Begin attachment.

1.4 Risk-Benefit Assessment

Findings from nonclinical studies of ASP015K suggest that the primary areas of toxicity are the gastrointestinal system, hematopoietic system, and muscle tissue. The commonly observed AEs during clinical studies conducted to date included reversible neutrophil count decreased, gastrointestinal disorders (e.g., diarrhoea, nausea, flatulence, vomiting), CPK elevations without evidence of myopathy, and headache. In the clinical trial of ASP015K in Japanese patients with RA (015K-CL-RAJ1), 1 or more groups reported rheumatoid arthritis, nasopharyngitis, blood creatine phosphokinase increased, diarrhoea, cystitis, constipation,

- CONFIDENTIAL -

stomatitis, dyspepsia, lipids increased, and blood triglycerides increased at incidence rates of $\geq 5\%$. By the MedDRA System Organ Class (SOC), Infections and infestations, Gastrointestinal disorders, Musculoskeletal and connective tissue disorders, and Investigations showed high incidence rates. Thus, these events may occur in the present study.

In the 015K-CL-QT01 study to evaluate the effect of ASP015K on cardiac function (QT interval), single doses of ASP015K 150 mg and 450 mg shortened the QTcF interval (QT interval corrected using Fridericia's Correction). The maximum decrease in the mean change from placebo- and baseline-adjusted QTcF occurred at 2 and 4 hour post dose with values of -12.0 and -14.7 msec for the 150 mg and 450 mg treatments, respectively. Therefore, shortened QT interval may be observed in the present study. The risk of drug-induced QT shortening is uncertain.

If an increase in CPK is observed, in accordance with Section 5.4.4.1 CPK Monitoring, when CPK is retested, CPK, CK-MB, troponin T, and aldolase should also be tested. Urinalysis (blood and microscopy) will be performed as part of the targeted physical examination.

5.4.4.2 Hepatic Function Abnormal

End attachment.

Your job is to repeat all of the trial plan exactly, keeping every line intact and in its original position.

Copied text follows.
1.4 Risk-Benefit Assessment

Findings from nonclinical studies of ASP015K suggest that the primary areas of toxicity are the gastrointestinal system, hematopoietic system, and muscle tissue. The commonly observed AEs during clinical studies conducted to date included reversible neutrophil count decreased, gastrointestinal disorders (e.g., diarrhoea, nausea, flatulence, vomiting), CPK elevations without evidence of myopathy, and headache. In the clinical trial of ASP015K in Japanese patients with RA (015K-CL-RAJ1), 1 or more groups reported rheumatoid arthritis, nasopharyngitis, blood creatine phosphokinase increased, diarrhoea, cystitis, constipation,

- CONFIDENTIAL -

stomatitis, dyspepsia, lipids increased, and blood triglycerides increased at incidence rates of $\geq 5\%$. By the MedDRA System Organ Class (SOC), Infections and infestations, Gastrointestinal disorders, Musculoskeletal and connective tissue disorders, and Investigations showed high incidence rates. Thus, these events may occur in the present study.

In the 015K-CL-QT01 study to evaluate the effect of ASP015K on cardiac function (QT interval), single doses of ASP015K 150 mg and 450 mg shortened the QTcF interval (QT interval corrected using Fridericia's Correction). The maximum decrease in the mean change from placebo- and baseline-adjusted QTcF occurred at 2 and 4 hour post dose with values of -12.0 and -14.7 msec for the 150 mg and 450 mg treatments, respectively. Therefore, shortened QT interval may be observed in the present study. The risk of drug-induced QT shortening is uncertain.

If an increase in CPK is observed, in accordance with Section 5.4.4.1 CPK Monitoring, when CPK is retested, CPK, CK-MB, troponin T, and aldolase should also be tested. Urinalysis (blood and microscopy) will be performed as part of the targeted physical examination.

5.4.4.2 Hepatic Function Abnormal